The setting into which Paul wrote, and in which his letter would be read aloud to the assembled congregation, would most likely be that of a meal. Paul makes clear the primacy of the meal table in his dealings with the Galatian church, utilizing the example of his negative and somewhat definitive experience in Antioch because it would most likely resound with them. Hearing Paul’s letter read to them while they were at their standard gathering around the meal table would heighten the sensitivity to the issues that he is addressing in this church---with their giving practices being ancillary to the larger issues at hand. Surely, one cannot imagine Paul employing an example that had no bearing on the issue with which he deals in this letter to the church of Galatia.
In the second chapter, Paul writes “when Cephas came to Antioch, I opposed him to his face, because he had clearly done wrong. Until certain people came from James, he had been eating with the Gentiles. But when they arrived, he stopped doing this and separated himself because he was afraid of those who were pro-circumcision” (2:11-12). As was the case at Antioch, this church must have been failing to come together at an undivided meal table, as they continued to recognize the distinctions between Jew and Gentile, and therefore allowed for the upholding of the covenantal markers of Judaism (dietary laws denoting clean and unclean, circumcision, and Sabbath-keeping). Paul saw this as highly problematic and will use the dichotomy to make his points concerning what is meant by justification. More on this anon.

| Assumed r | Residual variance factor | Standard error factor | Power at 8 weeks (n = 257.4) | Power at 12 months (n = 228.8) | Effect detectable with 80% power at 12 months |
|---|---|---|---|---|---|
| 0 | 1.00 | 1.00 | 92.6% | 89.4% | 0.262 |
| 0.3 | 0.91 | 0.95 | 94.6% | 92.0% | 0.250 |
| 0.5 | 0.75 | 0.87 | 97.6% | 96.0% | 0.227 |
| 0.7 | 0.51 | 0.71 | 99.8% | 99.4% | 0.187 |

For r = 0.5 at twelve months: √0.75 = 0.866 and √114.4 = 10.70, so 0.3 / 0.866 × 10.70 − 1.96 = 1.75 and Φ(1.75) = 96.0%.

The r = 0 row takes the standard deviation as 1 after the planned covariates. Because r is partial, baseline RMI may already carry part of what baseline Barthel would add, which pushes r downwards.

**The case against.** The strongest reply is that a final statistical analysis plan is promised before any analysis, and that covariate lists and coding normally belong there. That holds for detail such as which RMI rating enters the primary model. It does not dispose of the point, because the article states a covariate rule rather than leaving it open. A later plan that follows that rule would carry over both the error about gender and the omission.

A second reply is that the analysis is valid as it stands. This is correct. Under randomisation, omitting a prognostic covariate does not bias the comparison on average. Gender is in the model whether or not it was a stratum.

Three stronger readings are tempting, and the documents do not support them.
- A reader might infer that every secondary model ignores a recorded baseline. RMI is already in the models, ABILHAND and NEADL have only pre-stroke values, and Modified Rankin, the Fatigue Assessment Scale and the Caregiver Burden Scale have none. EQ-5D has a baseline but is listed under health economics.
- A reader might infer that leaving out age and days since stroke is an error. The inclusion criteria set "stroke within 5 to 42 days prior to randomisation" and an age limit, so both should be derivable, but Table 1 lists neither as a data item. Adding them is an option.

It is necessary to spend a bit more time recognizing the structure of the church’s gathering. In their adherence to the Jesus tradition, and very much in tune with prevailing custom and culture, the earliest Christian assemblies were centered on the meal table. In this respect, they would have looked very much like the familiar associations of the day. The major difference for the Christians would have been (or ideally should have been) the fact that the meal table of Jesus believers would not have been stratified according to the social order of honor and shame.
There was to be no distinction between Jew or Gentile, slave or free, male or female, rich or poor, but all were to share equally in status at the table and in the food and wine that was available for consumption. Paul called the Corinthian church to account for their failure to live out the model of the meal demonstrated by Jesus, pointing out their failure to have all at the table share in the same food and drink, in both quantity and quality. It is not unreasonable to insist that such was on his mind in this setting as well.
This shared meal would consist of two parts, the first of which was the deipnon, the second part of which was the symposium. The deipnon is where the meal would be shared and where bread would be broken. At the close of the deipnon, a libation would be presented in honor of the god of the association. For the Christians, who were those who looked to Jesus as King rather than Caesar (the Caesareans), the libation would be presented, poured out, or consumed in honor of Jesus (think of Jesus and His taking of the cup “after supper”). With this portion of the meal complete, they would move on to the symposium. The symposium was the part of the event of the meal in which discussions were to be had, songs would be sung, people would speak in tongues (an ancient religious custom the records of which predates Pentecost by hundreds of year), messages could be delivered, etc… Noting that this would have been customary and traditional, Paul also spoke to this situation in the first letter to Corinth.